Strong majority support denying services for same-sex weddings - 288 participants

Feb 02, 2016

The state of Georgia recently proposed legislation that would allow businesses to refuse goods or services for wedding ceremonies if they went against their religious beliefs. Read more about this issue. On February 2, the LFDA decided to put the issue to its Facebook members, posting the question, “Should NH businesses be allowed to deny services for same-sex weddings?”

“Should NH businesses be allowed to deny services for same-sex weddings?”

Results: Yes or No Respondents

Same Sex Wedding Services NH Citizen Voices Chart
Participation: 288 participants gave 1,194 responses

A total of 87% of those participating gave a 'yes or no' response to the question. The remaining 13% of participants engaged in the discussion but did not give a yes or no response. In total, the LFDA received 1,194 responses from 288 individuals. (Click here for details on our methodology.)

What Participants Said:

Yes: A strong majority, at 79% of ‘yes or no’ respondents, were in favor of allowing NH businesses to deny services for same-sex weddings.

  • "If you have strong convictions against same sex unions, then you should not be forced to violate your convictions.
  • “Every business has a 100% right to refuse service to anyone they wish.”
  • “The whole point of capitalism is that it is self-regulating dependent on the consumer’s choice… Anyone can discriminate against anything. Private business is private business.”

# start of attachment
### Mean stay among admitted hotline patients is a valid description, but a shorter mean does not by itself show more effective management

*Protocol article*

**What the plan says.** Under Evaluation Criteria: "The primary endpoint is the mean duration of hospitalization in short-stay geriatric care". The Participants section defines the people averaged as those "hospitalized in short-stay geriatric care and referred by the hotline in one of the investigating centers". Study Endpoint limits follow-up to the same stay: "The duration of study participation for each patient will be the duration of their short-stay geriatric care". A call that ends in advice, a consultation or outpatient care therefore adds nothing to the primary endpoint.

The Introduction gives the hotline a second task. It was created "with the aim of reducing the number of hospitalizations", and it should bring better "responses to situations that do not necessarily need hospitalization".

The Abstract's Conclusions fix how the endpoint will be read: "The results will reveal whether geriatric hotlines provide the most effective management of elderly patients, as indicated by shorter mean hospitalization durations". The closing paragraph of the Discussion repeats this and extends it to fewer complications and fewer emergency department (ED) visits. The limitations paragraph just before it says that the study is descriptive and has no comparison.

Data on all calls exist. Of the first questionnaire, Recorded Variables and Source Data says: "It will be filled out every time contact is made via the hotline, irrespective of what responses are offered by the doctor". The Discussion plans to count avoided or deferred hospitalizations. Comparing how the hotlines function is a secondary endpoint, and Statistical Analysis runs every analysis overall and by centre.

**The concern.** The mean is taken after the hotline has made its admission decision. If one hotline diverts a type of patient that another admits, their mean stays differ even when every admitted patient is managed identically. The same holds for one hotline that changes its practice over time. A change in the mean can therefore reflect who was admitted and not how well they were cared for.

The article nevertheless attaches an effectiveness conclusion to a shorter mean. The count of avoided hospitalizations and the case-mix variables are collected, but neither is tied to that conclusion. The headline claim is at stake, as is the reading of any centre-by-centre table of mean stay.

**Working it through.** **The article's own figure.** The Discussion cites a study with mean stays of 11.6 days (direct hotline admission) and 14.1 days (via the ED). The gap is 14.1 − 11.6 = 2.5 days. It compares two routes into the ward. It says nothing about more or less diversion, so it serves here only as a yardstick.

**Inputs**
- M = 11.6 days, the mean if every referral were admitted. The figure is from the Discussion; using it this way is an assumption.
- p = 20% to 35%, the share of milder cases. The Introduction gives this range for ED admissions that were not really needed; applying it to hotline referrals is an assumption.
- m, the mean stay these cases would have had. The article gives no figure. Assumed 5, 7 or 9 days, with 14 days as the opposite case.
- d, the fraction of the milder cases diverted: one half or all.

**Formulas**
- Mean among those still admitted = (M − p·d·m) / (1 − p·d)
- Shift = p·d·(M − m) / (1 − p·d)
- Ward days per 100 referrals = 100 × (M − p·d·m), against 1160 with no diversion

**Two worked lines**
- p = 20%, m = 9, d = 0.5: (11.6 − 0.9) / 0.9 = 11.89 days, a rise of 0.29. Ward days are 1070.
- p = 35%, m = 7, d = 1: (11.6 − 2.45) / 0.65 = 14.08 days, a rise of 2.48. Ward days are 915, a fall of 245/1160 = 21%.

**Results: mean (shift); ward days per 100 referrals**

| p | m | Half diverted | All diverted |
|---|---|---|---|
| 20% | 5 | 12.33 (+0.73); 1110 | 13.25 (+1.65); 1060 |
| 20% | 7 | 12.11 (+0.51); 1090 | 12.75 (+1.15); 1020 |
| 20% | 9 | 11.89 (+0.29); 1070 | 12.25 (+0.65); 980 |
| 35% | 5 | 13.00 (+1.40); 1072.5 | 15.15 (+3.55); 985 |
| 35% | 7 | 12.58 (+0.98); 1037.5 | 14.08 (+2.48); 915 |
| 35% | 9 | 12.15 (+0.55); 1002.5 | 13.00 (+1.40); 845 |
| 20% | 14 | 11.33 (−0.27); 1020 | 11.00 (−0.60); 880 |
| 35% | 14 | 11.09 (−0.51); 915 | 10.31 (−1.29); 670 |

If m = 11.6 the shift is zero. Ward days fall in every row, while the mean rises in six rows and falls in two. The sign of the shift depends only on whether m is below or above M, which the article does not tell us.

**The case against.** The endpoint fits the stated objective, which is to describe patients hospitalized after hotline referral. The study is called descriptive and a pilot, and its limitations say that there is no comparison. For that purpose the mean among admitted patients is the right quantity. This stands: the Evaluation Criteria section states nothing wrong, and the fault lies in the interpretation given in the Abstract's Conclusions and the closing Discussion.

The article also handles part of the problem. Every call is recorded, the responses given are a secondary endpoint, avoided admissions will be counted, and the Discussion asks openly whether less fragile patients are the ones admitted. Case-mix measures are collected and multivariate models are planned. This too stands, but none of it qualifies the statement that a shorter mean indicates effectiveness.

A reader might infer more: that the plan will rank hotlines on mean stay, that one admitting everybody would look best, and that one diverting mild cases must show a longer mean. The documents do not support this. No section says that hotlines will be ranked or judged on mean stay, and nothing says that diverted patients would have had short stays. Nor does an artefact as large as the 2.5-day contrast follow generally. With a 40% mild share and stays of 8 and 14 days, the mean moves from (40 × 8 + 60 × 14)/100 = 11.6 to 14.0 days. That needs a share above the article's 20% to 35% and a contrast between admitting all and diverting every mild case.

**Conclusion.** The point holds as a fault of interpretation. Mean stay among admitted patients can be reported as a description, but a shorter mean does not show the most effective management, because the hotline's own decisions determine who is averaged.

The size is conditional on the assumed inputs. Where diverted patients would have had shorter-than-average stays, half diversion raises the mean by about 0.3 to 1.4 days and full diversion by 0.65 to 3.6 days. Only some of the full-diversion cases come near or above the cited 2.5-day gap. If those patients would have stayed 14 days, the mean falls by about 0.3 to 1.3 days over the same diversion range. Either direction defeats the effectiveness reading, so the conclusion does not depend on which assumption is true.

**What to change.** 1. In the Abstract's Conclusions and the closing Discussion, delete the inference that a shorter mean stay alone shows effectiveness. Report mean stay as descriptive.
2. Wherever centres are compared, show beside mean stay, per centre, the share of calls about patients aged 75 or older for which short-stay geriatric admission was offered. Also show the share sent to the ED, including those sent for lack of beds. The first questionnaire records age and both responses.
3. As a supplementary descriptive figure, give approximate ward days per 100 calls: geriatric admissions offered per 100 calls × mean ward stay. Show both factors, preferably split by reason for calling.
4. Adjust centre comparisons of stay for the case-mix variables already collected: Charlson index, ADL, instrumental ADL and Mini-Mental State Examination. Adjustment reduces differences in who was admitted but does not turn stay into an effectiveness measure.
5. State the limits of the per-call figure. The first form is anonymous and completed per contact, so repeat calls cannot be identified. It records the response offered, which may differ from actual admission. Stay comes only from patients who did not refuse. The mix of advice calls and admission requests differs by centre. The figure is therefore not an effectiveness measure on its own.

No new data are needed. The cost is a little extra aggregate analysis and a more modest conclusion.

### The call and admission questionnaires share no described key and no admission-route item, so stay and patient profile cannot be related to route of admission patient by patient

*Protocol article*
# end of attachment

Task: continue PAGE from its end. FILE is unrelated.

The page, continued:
No: The minority of ‘yes or no’ respondents, at 21%, opposed NH businesses being allowed to deny services for same-sex weddings.

  • “Anyone who's in business and serves the public must be required to serve all customers equally and without bias against race, religion, ethnicity, sexual orientation or political opinion.”
  • “Discrimination against any person or persons is simply hateful and should not be tolerated in society, let alone the business community.”
  • “Once a business receives the benefits provided by the whole of society, they no longer can discriminate to the individuals who make up that society.”

Other: As noted above, 13% of those participating did not give a yes or no response, instead addressing their comments to related questions and issues. These included:

  • Expressing concern that the subject even needs to be discussed: “I am honestly disappointed in this state where we tend to be so ‘politically correct.’”
  • Discussing the nature of discrimination: “Why would someone want to give their money to a business that discriminates against them anyway?”
  • Debating the legal implications: “If a business can deny access based on objection to legally carried firearm, why can they not restrict access to other legally sanctioned circumstances?

*Editor selection of actual participant quotes. 

Click here to read the full Facebook discussion of this question. 

Know someone who would be interested in these results? Forward them the summary version of this report. 

Do you think businesses should be allowed to deny services for same-sex weddings? Leave a comment and have your say! 

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